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Shows & Panels
Feds as a Political Force
Wednesday - 9/30/2009, 4:00am EDT
But maybe not for long.
Mostly, thanks to political restraints on the feds, members of the federal family get less attention than professional "activists" or even advocates of a return to the gold standard. That's usually true, but...
Ignoring feds during the current health care reform debate could be a big mistake for several members of the Senate Finance Committee who represent more than a million active and retired feds, all of whom are old enough to vote.
There are approximately 1,445,000 G-men and G-women in the 20-plus states represented on the committee. And that's a low-ball figure. The number is actually much higher in each state because it doesn't include more than half a million heavily-unionized postal workers. They reside and vote in Alabama, Alaska, Colorado, Connecticut, Georgia, Hawaii, West Virginia, Utah, Maine, Kansas and other states with Senators on the SFC.
The committee is considering a slew of changes. Some are serious, some silly, many politically motivated in the drive to reform the nation's health care system. Among them are a couple of plans that have ticked off or terrified many active and retired federal government workers.
Changes that would:
- Eliminate the Federal Employees Health Benefits Program and put participants in "health exchanges" to be established. Opponents say this would eliminate the gold-standard health program for the government's own (including members of Congress and their staffs) for what many fear would be much less generous options.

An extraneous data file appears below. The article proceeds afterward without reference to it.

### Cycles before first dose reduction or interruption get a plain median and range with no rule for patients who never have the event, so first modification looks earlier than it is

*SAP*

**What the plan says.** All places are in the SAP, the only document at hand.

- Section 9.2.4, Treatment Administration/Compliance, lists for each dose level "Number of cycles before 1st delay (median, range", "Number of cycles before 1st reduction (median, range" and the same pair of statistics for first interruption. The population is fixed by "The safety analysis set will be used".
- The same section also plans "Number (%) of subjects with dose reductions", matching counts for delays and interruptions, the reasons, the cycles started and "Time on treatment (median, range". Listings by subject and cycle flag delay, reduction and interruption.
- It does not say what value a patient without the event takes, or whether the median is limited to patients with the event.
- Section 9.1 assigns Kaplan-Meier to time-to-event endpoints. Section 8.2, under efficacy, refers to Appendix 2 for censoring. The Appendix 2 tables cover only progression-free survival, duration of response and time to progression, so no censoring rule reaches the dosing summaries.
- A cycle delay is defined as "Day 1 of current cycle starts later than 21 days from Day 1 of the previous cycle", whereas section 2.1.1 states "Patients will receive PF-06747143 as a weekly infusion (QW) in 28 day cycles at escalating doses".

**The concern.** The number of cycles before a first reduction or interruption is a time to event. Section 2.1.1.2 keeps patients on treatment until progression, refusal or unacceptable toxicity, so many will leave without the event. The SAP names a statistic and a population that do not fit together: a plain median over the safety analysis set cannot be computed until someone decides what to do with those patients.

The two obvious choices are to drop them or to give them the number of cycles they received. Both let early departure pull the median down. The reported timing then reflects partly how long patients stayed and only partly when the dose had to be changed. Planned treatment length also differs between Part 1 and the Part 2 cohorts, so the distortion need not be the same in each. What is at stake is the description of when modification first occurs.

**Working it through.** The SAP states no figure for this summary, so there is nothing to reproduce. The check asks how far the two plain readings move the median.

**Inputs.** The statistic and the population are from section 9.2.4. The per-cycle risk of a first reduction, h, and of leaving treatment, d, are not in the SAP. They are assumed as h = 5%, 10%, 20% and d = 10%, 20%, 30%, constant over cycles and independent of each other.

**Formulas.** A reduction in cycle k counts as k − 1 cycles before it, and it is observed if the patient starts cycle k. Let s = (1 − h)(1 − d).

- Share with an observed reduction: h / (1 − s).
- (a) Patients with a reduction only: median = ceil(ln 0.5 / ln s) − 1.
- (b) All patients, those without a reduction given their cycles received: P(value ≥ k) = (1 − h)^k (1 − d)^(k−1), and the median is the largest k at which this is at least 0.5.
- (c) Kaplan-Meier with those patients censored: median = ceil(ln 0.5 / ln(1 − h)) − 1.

- Open up the FEHBP to uninsured (and in some cases currently uninsurable) nonfederal workers and retirees. The National Active and Retired Federal Employees has warned that this could alter the "risk pool" in the FEHBP and could result in much higher premiums in a short time.
So let's look at the numbers: There are 27,000 feds in Iowa, the home state of Sen. Charles Grassley (R) who has proposed limiting or eliminating the FEHBP. Also there are about 49,000 feds in Oregon which is the home base of Sen. Ron Wyden (D) who would open up the FEHBP to outsiders.
Committee chairman Max Baucus (D-Mont.) has more than 20,000 fed voters in his low-population state. Others states represented in the committee include Texas (276,000 feds), Florida, (237,000), New Jersey (82,000) and 85,000 in Arizona. Even low-population states like New Mexico have a large federal presence (48,400). Delaware and North Dakota, two small population states, each have about 12,000 feds who are represented on the committee. Wyoming has 37,200 feds, Arkansas 36,000, and Massachusetts and Michigan have 65,300 and 66,300 respectively.
(Editor's Note: Late last night, long after Mr. Causey's deadline for this column, the SFC voted down the proposed "public option". For more on that from the Associated Press, click here. And OPM has released some preliminary figures for premium increases for those in the FEHBP. For more on that from FederalNewsRadio's Max Cacas, click here. sk)
Other than that, how's it going? Hear an update on today's Your Turn with Mike Causey radio show. We talked with Daniel Adcock, legislative director of the National Active and Retired Federal Employees.
He talks about a couple of different amendments that, if passed, could really affect FEHBP enrollees.
It's on your computer (www.federalnewsradio.com) or in the D.C., area at WFED 1500 AM. Listen if you can, call in if you like. That's 10 a.m. EDT.
Ultimate Bag Man
He goes around the country, sometimes with bags of cash for feds in need. He operates a program that provides scholarships and loans to members of the federal family and his group, with a lot of help from corporations and people like you, has provided "full ride" college scholarships to children of feds killed in the Oklahoma City bombings and the 9/11 attack on the Pentagon. Listen to our Your Turn radio show to find out the identity of this mystery man who uses the initials FEEA (when he isn't using his real name: Steve Bauer). Again the show is 10 a.m. EDT.
Nearly Useless Factoid
by Suzanne Kubota
Something to remember next time you're using subliminal messaging: it works best if it "leaves the viewer in a state of fear."
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